One of the best things about being an Android user is the plethora of customizations that users have at their disposal. Everything from simple changes (like wallpaper), to the extremely advanced, root-requiring mods – there's something for everyone. One of the best ways to add some flare to the Android experience without a lot of work, however, is by changing the launcher. Many launchers feature advanced functionality over that of Google's stock offering, including themes, transition animations, quick access to oft-used tools, and so much more.

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Today, we're going to take a closer look at one of the newer, lesser-known third-party launchers on the market, Moborobo's Mobo Live.

Mobo Live is sort of a throwback to the launchers of old, in that it feels a lot like Go Launcher in the pre-Ice Cream Sandwich days. Considering Go was one of the best options for an aftermarket launcher, it may offer the experience that many users have been looking for in the "new era" of Android. Of course, it's also featuring all the things that make "modern" launchers so good, as well; it's like a hybrid of old and new, so there's a lot to like about Mobo Live.

While different and feature-rich, Mobo Live should still feel familiar enough for most users to just jump right in. Long-pressing the homescreen will open the widgets, shortcuts, theme/wallpaper, and effect dialog, which appears as a small popup on the lower part of the screen. A preview of any changes shows up just above that, so users are able to see what they get before actually confirming the change. Speaking of effects – there are several transition animations to choose from.

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It's not just about looks, either – there are some very functional features thrown into Mobo Live, like a brilliant little quick settings panel that shows at the top of the display when a swipe down gesture is made across a homescreen. Similarly, a swipe up pulls up a convenient options panel, which includes quick access to wallpaper, themes, settings preferences, and more. It's all very intuitive and simple – exactly what a launcher should be.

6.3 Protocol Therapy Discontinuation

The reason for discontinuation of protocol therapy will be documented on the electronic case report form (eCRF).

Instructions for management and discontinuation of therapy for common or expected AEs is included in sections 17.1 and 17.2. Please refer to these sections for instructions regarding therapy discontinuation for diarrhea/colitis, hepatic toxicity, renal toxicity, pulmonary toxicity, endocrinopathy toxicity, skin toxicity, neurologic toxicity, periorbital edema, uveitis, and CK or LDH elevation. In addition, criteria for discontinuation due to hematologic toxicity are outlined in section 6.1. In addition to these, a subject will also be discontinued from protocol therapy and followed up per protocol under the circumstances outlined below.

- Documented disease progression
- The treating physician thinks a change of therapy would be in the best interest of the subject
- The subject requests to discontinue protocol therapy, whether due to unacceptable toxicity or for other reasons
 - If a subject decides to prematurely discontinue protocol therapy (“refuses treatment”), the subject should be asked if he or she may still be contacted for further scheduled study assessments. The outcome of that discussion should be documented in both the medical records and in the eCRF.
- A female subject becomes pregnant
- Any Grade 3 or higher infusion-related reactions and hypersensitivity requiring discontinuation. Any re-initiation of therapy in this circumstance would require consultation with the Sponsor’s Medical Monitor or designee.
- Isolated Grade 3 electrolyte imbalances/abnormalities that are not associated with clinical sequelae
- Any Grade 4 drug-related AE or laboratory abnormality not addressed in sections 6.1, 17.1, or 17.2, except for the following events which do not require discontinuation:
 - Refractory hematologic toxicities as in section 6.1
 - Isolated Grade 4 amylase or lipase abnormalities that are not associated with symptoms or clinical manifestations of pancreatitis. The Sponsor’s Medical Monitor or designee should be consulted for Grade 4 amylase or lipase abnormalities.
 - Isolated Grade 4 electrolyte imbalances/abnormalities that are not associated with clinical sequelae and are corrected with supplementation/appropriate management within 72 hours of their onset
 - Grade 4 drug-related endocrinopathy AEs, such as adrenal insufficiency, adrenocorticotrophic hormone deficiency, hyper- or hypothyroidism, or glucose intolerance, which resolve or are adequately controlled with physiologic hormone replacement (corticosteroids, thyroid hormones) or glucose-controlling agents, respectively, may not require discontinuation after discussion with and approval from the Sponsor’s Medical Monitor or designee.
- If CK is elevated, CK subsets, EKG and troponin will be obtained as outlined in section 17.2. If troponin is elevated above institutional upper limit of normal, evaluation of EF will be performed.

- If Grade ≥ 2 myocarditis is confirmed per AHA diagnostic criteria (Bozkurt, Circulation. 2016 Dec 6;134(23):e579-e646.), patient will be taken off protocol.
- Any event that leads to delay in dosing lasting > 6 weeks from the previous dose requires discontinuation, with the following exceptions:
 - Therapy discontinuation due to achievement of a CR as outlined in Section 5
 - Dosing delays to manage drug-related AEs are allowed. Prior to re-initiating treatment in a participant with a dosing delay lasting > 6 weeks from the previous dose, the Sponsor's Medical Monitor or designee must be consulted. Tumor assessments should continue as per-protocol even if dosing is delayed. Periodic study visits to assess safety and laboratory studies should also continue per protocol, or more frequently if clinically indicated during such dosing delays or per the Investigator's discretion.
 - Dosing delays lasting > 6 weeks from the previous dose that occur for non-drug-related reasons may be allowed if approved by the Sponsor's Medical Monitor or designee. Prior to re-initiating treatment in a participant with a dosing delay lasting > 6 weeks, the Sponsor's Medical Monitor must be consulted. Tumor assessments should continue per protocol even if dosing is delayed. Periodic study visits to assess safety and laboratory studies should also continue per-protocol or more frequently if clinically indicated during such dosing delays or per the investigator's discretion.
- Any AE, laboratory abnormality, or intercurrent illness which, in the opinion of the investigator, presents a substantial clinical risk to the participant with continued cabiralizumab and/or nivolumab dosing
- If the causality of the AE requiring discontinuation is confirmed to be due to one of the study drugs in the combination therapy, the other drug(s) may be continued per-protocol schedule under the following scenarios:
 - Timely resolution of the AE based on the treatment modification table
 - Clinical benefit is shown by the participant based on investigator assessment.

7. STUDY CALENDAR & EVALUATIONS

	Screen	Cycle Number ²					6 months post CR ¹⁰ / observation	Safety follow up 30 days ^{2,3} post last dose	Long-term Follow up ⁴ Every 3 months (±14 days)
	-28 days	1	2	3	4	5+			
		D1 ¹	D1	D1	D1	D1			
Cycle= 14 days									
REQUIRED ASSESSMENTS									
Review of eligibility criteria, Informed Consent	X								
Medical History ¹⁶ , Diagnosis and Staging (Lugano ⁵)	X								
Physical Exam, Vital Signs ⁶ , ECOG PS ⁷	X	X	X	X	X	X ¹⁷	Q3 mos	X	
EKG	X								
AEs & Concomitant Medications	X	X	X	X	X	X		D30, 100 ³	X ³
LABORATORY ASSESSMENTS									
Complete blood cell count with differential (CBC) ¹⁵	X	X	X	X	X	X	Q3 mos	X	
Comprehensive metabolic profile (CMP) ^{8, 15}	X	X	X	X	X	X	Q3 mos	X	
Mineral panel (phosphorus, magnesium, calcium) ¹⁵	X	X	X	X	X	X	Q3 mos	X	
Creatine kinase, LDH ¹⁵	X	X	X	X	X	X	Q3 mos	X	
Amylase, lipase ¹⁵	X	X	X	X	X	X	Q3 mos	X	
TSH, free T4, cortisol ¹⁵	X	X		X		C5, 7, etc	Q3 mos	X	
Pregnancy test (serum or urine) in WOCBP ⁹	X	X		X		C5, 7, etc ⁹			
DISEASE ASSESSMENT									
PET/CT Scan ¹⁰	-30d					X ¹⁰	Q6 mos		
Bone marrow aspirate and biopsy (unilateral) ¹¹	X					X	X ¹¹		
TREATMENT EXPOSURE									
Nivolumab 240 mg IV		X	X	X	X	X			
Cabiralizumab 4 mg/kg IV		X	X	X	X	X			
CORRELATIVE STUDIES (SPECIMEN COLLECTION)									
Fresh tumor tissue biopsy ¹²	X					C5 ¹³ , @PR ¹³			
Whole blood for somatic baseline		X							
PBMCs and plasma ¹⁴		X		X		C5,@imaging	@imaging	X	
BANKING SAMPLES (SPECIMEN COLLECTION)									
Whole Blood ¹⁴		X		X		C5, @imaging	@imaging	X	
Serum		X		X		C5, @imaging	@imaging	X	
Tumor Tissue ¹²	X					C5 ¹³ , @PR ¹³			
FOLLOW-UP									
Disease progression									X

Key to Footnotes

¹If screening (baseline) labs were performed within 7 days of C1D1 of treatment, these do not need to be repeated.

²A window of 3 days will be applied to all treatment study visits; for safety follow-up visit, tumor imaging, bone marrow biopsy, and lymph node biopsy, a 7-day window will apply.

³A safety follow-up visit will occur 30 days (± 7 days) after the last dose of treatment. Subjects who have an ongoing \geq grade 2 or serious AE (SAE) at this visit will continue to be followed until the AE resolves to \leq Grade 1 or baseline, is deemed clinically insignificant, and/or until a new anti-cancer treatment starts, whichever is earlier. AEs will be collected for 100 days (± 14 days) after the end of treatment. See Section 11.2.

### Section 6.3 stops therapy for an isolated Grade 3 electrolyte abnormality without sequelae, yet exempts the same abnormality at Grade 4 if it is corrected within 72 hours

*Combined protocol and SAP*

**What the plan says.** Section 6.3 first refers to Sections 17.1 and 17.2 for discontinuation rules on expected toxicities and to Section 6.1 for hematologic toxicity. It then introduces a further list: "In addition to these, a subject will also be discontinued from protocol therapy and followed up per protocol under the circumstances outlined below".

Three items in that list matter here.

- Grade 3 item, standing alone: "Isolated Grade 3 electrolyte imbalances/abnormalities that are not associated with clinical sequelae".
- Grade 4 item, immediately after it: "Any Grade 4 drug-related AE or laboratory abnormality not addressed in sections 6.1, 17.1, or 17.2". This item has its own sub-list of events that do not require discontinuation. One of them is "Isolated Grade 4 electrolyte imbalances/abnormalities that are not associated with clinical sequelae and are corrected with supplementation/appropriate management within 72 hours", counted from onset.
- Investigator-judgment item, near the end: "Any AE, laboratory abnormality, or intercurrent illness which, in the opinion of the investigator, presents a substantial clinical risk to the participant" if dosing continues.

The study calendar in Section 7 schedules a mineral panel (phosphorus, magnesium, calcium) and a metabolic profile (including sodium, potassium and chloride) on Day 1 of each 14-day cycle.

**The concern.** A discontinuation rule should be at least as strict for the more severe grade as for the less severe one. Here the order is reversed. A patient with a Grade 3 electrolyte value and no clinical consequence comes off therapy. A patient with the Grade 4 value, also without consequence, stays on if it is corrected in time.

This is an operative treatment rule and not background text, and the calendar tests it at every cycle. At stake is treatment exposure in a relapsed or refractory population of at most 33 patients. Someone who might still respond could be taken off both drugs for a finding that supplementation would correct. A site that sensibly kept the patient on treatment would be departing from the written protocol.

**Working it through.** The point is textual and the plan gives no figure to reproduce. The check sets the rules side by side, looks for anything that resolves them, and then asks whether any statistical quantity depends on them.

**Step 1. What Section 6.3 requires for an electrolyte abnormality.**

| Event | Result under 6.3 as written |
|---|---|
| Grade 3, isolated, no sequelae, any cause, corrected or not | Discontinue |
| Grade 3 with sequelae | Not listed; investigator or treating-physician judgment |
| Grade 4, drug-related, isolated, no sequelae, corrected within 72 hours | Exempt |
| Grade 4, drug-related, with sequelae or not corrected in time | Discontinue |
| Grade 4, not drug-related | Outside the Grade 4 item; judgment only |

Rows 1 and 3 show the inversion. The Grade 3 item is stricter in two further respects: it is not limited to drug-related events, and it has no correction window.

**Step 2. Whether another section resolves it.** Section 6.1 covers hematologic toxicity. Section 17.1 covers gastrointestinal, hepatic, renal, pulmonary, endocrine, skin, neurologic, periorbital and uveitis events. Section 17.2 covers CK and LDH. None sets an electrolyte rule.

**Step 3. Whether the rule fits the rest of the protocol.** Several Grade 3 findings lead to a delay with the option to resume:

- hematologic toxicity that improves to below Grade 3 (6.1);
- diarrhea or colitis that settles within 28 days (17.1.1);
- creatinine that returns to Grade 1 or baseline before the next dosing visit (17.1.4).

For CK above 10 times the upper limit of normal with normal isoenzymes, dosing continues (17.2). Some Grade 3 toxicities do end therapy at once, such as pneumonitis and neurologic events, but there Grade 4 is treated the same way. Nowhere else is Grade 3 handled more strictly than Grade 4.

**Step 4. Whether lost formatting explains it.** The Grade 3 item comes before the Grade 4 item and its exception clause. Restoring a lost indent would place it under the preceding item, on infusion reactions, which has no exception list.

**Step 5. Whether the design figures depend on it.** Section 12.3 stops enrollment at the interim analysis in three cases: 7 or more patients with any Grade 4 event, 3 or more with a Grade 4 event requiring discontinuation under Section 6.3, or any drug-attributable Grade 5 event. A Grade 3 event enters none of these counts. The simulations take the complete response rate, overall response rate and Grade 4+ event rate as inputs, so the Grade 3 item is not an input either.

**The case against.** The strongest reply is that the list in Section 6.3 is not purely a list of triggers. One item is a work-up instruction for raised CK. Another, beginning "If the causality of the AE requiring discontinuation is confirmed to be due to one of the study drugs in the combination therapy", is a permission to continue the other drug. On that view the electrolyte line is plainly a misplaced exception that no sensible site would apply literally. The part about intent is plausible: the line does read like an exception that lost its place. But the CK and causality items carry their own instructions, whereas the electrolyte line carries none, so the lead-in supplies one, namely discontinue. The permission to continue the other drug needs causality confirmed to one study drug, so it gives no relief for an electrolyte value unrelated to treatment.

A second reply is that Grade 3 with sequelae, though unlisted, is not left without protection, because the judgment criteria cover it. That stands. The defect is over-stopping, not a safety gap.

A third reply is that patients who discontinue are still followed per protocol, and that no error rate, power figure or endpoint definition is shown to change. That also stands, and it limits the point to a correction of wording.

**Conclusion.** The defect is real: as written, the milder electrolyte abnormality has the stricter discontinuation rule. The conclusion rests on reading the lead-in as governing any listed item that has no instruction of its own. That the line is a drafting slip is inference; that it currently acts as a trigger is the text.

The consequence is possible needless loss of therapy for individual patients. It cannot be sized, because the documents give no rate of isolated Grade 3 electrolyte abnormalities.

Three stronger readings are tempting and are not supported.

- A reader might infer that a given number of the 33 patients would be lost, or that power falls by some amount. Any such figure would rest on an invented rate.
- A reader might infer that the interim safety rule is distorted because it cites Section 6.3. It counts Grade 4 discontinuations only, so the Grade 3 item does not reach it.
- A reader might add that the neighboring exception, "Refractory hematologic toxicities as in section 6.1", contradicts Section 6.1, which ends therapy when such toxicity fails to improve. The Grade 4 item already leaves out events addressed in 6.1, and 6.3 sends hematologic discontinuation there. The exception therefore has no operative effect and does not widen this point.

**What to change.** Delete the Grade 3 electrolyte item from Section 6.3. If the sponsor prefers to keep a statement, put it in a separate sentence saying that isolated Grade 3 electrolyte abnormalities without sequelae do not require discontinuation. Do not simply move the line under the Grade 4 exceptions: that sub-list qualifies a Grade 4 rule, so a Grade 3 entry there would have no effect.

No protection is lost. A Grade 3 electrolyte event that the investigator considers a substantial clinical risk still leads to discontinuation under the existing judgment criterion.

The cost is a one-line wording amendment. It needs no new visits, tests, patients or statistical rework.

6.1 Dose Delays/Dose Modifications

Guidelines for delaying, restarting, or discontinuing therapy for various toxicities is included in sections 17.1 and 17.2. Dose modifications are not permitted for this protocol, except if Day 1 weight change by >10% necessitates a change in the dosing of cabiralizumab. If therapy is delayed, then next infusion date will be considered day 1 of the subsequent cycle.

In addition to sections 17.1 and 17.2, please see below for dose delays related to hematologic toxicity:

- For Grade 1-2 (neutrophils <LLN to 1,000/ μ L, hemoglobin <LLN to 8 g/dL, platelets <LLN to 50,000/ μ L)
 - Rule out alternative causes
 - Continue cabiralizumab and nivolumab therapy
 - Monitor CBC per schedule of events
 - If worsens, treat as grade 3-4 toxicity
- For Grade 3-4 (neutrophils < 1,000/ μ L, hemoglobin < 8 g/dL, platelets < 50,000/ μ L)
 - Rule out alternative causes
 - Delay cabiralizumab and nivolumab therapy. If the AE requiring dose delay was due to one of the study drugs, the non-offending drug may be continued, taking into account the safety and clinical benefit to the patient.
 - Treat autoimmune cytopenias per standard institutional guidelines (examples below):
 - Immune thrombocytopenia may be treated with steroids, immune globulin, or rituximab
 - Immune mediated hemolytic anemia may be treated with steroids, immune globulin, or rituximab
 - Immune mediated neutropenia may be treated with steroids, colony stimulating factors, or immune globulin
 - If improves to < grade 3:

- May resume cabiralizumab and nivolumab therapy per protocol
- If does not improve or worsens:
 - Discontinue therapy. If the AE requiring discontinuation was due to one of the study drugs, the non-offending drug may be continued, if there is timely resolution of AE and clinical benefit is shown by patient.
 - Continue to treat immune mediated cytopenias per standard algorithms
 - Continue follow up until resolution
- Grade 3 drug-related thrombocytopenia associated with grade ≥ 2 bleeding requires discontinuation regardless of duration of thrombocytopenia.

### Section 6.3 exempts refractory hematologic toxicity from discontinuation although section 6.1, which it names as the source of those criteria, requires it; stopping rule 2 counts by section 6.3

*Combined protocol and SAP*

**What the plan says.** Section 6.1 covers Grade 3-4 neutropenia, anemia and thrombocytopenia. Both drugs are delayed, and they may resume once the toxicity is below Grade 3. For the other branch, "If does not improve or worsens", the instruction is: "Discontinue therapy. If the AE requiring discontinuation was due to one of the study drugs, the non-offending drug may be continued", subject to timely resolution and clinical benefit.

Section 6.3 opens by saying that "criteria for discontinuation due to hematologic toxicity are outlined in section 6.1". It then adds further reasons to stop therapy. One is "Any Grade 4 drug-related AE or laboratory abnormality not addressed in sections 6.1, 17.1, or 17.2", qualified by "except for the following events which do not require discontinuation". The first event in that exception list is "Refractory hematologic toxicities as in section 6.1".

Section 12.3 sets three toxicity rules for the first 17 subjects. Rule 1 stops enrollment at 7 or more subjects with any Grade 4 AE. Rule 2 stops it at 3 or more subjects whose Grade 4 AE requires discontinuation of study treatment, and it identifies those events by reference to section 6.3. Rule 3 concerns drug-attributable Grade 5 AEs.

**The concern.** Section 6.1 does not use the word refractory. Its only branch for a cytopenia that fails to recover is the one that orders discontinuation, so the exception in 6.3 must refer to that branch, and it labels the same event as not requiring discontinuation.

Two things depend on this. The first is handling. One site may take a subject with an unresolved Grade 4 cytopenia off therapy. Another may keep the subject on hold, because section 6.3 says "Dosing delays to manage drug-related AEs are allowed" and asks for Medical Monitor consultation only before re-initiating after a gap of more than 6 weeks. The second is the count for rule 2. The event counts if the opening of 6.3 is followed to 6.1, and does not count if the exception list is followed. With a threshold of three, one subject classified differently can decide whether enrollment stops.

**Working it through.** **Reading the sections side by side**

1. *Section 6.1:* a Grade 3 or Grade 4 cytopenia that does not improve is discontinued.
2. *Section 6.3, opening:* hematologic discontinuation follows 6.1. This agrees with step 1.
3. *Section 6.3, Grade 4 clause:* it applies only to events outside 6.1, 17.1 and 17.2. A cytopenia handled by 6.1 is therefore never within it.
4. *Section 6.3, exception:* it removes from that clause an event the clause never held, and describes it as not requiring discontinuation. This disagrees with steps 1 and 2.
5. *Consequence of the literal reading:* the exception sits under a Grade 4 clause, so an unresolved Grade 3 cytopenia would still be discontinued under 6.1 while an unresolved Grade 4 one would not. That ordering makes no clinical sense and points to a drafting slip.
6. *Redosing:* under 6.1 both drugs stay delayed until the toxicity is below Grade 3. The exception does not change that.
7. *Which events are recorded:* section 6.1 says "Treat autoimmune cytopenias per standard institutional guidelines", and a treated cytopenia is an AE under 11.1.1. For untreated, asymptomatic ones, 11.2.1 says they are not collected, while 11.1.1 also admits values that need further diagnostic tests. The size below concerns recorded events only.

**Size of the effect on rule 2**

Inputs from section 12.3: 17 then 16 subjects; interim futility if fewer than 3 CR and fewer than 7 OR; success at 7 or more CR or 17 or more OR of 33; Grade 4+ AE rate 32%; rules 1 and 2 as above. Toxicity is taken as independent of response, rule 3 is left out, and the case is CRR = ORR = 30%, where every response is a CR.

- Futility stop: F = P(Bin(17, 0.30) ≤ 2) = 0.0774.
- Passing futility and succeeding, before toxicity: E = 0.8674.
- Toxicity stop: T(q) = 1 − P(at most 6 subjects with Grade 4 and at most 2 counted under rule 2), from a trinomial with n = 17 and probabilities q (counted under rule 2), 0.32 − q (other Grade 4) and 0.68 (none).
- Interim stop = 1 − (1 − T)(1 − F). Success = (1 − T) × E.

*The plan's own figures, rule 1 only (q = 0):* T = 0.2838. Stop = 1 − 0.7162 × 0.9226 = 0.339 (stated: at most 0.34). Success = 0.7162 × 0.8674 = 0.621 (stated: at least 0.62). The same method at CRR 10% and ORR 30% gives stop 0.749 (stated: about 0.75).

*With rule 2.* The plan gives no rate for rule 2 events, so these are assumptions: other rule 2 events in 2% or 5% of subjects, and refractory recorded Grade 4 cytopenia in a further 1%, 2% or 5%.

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One incredibly unique feature to Mobo Live is a quick-access website navigation pane built into the launcher. Simply swipe to the far left pane on the homescreen to access this area – much like accessing Google Now on the Nexus 5. It offers links to a slew of different sites, including Twitter, Facebook, Google+, Blogger, Tumblr, Gmail, 500px, and a whole lot more. There's also a Google Search bar present here, as well as option for a QR scanner.

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Inside the app tray, Mobo Live offers many of the features custom launcher users have come to expect, like grid size customization, transition animations, transparency, and a few other, more minor tweaks. It also offers folders within the tray, the ability to hide apps, and customized sorting, including alphabetical, newest installed, and most used options, among others. The icons will even display a little "new" tag to highlight newly-installed applications, and the app tray icon will also change to display the word "new" when apps have been installed.

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Tucked within the app tray's last tab is something unlike other lauchers: a manager option. This includes several OS utilities, like a file manager, a security center that can rate apps based on permissions (not all that unlike Bitdefender's Clueful), backup options for both applications and personal data, a battery manager that will try to keep the device running as long as possible, a "cleaner" to keep things smooth, and an app manager. It also offers a few features for rooted users, like the option to disallow apps from accessing the network if they push notifications into the bar.

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Overall, there's a lot to like about Mobo Live. It's fast, fluid, intuitive, and useful. It's functionally vast, yet still simple enough for everyone (and anyone) to use. And when combined with Moborobo's other services – including the desktop client and MoboMarket – it offers a unified experience across the board.

Best of all, Mobo Live is completely free. Hit the widget below to get started.